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Consider the Somos 3 sequence $a_{n+3}a_n = a_{n+1}a_{n+2}$ with $a_1 = \alpha$, $a_2 = \beta$ and $a_3 = \gamma$ where $\alpha$, $\beta$ and $\gamma$ are all integers.

(a) Try different values of the initial data to see whether it generates integer sequences.

(b) From your observation, formulate the conditions on $\alpha$, $\beta$ and $\gamma$ which guarantee that the sequences generated are integers.

(c) Prove your statement formulated in (b).

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Append your work 'til now to the end of your question. – rschwieb Nov 7 '12 at 18:42

It's not too difficult to write out a few terms of your sequence. Let us fix $a_1,\ a_2,\ a_3$. Then your sequence begins $$a_1,\ a_2,\ a_3,\ a_4=\frac{a_3a_2}{a_1},\ a_5=\frac{a_3^2}{a_1},\ a_6=\frac{a_3^2a_2}{a_1^2},\ a_7=\frac{a_3^3}{a_1^2},\ a_8=\frac{a_3^3a_2}{a_1^3},\ a_9=\frac{a_3^4}{a_1^3}$$ The pattern should be rather clear. I will leave it to you to verify that the sequence continues in the expected manner. A necessary and sufficient condition is then $$\forall n\in\mathbb{N}:\ a_1^n\mid a_3^{n+1}\ \land\ a_1^n\mid a_3^na_2$$ I claim that $\forall n\in\mathbb{N}:\ a_1^n\mid a_3^{n+1}$ necessarily implies $a_1\mid a_3$. To see this, suppose otherwise.

Clearly the prime factors of $a_1$ is a subset of $a_3$'s. Therefore if $a_1\nmid a_3$ it must be because there is a prime factor occurring with larger exponent in $a_1$ than in $a_3$. Suppose that $p$ is such a prime with $p^k\|a_1$ and $p^\ell\|a_3$ such that $k > \ell$. But this is absurd, since $$a_1^n \mid a_3^{n+1} \implies p^{nk} \mid p^{(n+1)\ell} \implies nk < (n+1)\ell \implies \frac{k}{\ell} < 1 + \frac{1}{n}\ \ \forall n\in\mathbb{N}^+$$ The rational $\frac{k}{\ell}$ is bounded away from $1$ while the latter sequence converges towards $1$. This is clearly impossible.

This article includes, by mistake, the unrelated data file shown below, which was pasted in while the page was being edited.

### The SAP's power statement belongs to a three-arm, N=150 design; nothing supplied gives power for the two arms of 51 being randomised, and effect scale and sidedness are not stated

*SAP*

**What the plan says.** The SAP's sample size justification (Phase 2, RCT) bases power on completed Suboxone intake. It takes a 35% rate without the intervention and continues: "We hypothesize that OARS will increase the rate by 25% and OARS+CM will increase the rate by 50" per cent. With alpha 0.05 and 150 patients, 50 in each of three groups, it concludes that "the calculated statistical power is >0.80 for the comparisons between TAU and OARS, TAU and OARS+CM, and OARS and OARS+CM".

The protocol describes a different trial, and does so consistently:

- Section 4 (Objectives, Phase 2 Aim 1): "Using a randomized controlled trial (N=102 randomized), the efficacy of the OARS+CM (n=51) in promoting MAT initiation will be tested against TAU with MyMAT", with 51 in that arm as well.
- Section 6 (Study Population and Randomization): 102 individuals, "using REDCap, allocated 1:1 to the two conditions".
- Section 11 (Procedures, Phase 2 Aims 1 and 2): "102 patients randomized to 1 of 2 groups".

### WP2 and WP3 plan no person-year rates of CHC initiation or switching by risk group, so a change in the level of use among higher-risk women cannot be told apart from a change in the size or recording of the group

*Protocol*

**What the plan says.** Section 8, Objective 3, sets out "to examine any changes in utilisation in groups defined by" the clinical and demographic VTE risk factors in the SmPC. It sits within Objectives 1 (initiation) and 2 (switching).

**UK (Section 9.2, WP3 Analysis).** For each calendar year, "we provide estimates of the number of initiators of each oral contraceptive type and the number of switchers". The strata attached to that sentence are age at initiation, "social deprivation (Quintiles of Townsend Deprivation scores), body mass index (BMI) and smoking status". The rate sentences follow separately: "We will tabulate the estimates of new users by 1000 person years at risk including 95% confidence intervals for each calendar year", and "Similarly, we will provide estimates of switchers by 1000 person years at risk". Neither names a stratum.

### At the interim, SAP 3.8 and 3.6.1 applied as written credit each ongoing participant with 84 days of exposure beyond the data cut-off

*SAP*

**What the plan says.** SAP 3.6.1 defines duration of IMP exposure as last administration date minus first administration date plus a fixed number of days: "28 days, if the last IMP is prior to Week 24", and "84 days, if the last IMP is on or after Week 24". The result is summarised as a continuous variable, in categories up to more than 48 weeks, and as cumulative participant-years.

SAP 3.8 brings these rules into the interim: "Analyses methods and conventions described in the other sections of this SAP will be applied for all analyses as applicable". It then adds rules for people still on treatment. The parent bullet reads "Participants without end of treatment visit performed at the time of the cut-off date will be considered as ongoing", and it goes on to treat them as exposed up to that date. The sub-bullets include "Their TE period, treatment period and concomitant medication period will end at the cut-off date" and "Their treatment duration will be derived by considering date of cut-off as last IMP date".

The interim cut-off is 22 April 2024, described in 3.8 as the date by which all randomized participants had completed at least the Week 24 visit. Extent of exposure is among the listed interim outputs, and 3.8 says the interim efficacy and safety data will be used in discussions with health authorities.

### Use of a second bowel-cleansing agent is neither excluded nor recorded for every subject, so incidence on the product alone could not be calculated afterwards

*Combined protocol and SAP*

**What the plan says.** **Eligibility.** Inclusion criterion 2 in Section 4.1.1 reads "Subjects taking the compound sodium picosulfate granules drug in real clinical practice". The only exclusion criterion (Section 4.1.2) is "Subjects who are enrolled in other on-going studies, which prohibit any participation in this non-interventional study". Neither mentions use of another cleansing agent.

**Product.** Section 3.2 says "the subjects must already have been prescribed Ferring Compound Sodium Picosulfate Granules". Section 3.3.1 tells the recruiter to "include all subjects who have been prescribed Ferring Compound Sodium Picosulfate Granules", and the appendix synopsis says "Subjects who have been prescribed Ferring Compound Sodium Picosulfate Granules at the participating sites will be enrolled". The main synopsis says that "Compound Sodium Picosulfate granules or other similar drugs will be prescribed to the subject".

Therefore it is necessary and sufficient that $a_1\mid a_3$.

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Let $b_n=\frac{a_{n+2}}{a_{n}}$, $$b_{n+1}=b_n=\cdots=b_1=\frac{a_{3}}{a_{1}}=\frac {\gamma}{\alpha}$$

$$\implies \frac{a_{n+2}}{a_{n}}=\frac {\gamma}{\alpha}$$

So, $a_{n+2}=\frac {\gamma}{\alpha}a_n=\cdots=\left(\frac {\gamma}{\alpha}\right)^{\frac{n+2-r}2} a_r$

If $n$ is even,$=2m$(say) $a_{2m+2}=\left(\frac {\gamma}{\alpha}\right)^{\frac{2m+2-r}2} a_r=\left(\frac {\gamma}{\alpha}\right)^ma_2=\left(\frac {\gamma}{\alpha}\right)^m\beta$

So, $(\alpha)^m\mid (\gamma)^m\beta$ to make $a_{2m+2}$ integer.

If $n$ is odd,$=2m+1$(say) $a_{2m+3}=\left(\frac {\gamma}{\alpha}\right)^{\frac{2m+3-r}2} a_r=\left(\frac {\gamma}{\alpha}\right)^ma_3=\left(\frac {\gamma}{\alpha}\right)^m\gamma$

So, $(\alpha)^m\mid (\gamma)^{m+1}$ to make $a_{2m+3}$ integer.

Combining $\alpha^m\mid (\gamma^{m+1},\gamma^m\beta)\iff\alpha^m\mid (\gamma^m(\beta,\gamma))$ to keep $a_r$ integer for integer $r\ge 4$

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Consider any prime $p$ and denote by $x_n$ the exponent with which $p$ is present in $a_n$. The recursion for the $a_n$ then implies $$x_{n+3} - x_{n+2}-x_{n+1}+x_n=0 \qquad(n\geq1)\ .\qquad(*)$$ The characteristic polynomial of this difference equation is $$\chi(\lambda)=\lambda^3-\lambda^2-\lambda+1=(\lambda-1)^2(\lambda+1)\ .$$ Therefore the general solution of $(*)$ is $$x_n=A \ n+B+ C(-1)^n\qquad (n\geq1)\ ,$$ whereby the coefficients $A$, $B$, $C$ have to be determined from the initial conditions.

If we want the $a_n$ to be integers for all $n\geq1$ then the exponents $x_1$, $x_2$, $x_3$ with which $p$ appears in the initial values $\alpha$, $\beta$, $\gamma$ have to be such that $x_n\geq0$ is guaranteed for all $n\geq 1$, and this for every prime $p$ individually.

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